Excessive rainfall and severe floods have plagued much of central Europe this past month, notably in Germany and Hungary. The Danube and Elbe rivers burst through their banks and caused extensive damage to property and crops. At least eighteen people were reported killed and many thousands had to be evacuated, 23,000 in the German city of Magdeburg alone. Chancellor Angela Merkel called on the Army to sandbag dikes and assist rescue workers. The cost of cleanup operations is estimated in the billions of euros.

Just days ago, heavy rains and melting snow from the Pyrenees formed raging floodwaters in south-western France that caused three deaths and inundated a number of villages as well as part of the town of Lourdes, where the famous grotto and the subterranean church were flooded and pilgrims had to be evacuated. The large Sanctuary of Notre Dame de Lourdes was closed to assess potential structural damage and pilgrimages have been temporarily suspended.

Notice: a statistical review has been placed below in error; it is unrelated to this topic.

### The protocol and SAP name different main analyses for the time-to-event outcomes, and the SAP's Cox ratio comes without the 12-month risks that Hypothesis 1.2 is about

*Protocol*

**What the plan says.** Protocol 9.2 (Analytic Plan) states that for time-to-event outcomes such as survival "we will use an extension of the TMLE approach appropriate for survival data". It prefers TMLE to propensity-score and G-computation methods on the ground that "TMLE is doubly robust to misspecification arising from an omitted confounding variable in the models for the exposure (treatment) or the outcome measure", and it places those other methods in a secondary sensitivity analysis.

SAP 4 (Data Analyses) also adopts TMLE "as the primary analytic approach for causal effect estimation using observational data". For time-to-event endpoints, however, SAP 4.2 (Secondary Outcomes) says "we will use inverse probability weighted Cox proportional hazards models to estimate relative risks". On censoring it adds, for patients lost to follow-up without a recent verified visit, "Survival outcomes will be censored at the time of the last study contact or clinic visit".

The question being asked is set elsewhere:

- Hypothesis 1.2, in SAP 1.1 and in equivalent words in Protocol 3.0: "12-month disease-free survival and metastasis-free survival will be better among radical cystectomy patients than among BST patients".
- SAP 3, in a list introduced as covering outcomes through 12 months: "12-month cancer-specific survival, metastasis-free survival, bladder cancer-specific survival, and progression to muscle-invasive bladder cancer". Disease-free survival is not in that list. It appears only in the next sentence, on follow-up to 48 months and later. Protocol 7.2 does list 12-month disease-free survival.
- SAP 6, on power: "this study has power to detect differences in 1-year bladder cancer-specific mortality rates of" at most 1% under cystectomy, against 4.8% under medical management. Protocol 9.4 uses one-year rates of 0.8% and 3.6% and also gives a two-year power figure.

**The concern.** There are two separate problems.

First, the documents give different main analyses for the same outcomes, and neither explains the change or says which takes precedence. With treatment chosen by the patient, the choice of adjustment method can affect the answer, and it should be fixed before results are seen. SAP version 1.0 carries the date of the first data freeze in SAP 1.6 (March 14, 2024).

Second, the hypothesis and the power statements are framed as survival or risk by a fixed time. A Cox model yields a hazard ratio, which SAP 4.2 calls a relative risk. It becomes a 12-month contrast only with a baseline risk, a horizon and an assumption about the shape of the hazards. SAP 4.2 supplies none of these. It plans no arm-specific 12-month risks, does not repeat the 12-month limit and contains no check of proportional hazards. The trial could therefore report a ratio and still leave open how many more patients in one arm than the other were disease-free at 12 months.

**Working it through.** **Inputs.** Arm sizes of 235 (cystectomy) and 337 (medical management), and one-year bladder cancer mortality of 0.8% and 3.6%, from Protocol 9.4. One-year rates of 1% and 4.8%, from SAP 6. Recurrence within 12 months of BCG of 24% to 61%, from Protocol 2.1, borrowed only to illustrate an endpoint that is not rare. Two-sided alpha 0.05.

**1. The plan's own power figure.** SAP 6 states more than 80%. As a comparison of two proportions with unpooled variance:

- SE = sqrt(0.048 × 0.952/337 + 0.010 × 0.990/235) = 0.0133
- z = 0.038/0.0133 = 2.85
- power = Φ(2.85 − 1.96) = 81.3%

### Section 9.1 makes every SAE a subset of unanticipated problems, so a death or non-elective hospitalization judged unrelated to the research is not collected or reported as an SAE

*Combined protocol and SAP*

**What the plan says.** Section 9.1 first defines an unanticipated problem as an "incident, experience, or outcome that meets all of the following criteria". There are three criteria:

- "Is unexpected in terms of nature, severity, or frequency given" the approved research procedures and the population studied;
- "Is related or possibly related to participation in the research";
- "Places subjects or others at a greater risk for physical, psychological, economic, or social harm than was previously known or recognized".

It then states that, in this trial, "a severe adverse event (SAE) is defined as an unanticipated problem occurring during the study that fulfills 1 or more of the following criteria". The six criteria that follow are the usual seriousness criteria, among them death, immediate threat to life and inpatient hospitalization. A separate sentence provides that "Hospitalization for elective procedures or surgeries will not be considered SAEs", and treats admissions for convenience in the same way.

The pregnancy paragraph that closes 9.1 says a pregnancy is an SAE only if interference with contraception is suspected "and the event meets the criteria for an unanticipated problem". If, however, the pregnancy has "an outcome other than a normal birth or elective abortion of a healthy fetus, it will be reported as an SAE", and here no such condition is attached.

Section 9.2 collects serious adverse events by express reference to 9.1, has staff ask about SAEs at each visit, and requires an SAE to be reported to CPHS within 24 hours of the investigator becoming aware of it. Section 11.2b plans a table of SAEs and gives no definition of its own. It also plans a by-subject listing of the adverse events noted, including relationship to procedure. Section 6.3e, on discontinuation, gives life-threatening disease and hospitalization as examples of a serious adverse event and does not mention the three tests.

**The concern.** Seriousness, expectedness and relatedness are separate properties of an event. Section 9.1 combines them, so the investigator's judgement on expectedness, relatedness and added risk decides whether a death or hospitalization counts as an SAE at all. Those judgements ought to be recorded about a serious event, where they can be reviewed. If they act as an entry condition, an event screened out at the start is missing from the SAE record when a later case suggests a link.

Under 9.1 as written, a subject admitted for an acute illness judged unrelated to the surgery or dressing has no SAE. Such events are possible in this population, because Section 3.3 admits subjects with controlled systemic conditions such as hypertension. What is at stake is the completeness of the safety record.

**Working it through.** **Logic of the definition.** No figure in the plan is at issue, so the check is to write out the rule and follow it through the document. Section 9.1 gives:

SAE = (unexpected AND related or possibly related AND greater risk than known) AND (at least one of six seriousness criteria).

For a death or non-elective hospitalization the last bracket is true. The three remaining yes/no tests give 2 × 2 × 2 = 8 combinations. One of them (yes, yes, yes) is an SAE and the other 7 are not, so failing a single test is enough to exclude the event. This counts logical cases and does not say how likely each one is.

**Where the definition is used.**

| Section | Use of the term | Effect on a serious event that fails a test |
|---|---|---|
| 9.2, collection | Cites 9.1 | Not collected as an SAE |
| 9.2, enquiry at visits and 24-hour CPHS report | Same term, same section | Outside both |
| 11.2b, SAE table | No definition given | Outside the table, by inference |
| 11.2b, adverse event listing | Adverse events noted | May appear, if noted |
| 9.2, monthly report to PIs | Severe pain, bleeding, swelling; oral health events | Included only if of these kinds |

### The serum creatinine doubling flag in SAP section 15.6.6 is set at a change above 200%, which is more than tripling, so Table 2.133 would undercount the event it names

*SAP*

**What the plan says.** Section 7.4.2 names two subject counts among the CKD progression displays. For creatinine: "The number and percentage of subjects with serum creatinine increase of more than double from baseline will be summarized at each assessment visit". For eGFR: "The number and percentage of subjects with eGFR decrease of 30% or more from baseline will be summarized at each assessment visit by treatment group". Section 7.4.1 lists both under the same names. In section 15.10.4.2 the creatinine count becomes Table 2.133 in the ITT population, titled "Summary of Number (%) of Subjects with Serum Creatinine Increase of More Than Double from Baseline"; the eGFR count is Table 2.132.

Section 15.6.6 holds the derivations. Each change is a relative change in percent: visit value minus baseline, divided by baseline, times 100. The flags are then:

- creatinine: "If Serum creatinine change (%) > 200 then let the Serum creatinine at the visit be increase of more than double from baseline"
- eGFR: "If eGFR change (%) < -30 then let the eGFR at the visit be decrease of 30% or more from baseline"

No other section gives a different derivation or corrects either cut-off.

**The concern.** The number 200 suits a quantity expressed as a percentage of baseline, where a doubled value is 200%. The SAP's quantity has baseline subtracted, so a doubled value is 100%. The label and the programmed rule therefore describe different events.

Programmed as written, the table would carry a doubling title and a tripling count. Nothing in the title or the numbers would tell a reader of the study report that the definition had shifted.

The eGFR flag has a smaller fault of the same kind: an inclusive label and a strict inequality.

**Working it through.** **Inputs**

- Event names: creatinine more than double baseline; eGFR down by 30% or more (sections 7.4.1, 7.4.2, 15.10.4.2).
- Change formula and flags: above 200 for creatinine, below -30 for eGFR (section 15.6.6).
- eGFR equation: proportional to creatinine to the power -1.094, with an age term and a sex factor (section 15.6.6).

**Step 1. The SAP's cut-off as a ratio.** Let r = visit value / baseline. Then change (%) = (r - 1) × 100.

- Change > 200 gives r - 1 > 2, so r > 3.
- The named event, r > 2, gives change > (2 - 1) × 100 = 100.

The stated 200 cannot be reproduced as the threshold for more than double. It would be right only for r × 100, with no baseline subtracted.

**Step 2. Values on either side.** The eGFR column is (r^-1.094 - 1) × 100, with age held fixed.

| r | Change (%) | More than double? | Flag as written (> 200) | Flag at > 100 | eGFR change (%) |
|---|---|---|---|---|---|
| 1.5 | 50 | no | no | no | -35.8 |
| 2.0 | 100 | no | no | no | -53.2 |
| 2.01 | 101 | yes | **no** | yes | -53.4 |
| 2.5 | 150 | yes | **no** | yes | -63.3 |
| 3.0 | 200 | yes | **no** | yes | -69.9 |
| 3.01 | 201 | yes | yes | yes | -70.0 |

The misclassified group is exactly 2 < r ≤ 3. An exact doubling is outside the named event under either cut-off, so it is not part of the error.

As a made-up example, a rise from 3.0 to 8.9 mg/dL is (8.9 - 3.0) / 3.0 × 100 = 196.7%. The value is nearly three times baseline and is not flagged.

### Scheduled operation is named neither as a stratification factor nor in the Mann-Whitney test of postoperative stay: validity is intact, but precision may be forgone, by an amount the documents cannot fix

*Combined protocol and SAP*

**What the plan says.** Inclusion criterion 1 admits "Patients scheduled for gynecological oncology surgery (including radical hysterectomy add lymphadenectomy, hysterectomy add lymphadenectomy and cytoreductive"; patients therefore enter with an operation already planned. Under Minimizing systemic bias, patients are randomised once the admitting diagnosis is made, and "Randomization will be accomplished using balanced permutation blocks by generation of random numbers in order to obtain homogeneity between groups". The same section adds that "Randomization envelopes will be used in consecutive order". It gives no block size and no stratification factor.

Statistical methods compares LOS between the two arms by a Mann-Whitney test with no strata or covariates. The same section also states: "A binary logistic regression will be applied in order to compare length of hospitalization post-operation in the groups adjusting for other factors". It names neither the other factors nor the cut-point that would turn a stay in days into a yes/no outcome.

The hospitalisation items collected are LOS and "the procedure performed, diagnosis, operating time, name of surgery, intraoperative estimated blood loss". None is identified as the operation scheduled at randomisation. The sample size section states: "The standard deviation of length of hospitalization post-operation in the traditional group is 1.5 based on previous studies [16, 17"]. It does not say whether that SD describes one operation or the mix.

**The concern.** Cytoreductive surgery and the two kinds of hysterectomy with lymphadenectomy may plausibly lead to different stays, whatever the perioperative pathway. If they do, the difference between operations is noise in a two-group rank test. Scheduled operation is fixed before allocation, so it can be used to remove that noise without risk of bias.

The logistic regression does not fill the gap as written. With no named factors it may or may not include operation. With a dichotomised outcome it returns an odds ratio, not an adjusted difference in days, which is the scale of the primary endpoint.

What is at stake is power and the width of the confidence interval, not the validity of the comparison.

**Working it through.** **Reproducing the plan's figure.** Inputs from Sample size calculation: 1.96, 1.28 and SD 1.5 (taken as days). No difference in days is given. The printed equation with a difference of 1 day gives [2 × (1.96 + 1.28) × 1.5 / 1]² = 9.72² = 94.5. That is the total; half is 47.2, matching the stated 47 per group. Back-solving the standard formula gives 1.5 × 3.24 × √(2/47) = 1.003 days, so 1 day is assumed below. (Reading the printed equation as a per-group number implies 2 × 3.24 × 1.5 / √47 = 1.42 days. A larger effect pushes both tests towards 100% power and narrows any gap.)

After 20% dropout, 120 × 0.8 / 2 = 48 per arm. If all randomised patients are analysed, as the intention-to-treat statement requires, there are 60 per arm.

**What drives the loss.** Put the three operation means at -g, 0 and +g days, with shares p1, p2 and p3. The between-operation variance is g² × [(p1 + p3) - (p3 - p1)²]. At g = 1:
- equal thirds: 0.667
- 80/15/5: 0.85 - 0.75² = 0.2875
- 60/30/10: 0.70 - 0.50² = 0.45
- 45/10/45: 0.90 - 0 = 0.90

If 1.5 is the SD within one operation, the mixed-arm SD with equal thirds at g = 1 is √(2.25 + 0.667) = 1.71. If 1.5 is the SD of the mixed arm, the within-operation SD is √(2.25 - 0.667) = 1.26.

This has been the worst flooding in memory, topping water levels measured during the "flood of the century" in 2002. Extreme weather conditions are becoming more frequent, and according to the European Environment Agency (EEA) floods of this magnitude are likely to recur in Europe, partly due to climate change but also due to changes in land use and population increase. Hans Bruyninckx, Executive Director of the EEA, stated: "climate change will be an increasingly important factor, but in many cases flood risk is also the result of where and how we choose to live. Increases in costs of flooding in recent decades can be partly attributed to more people living in flood-prone areas".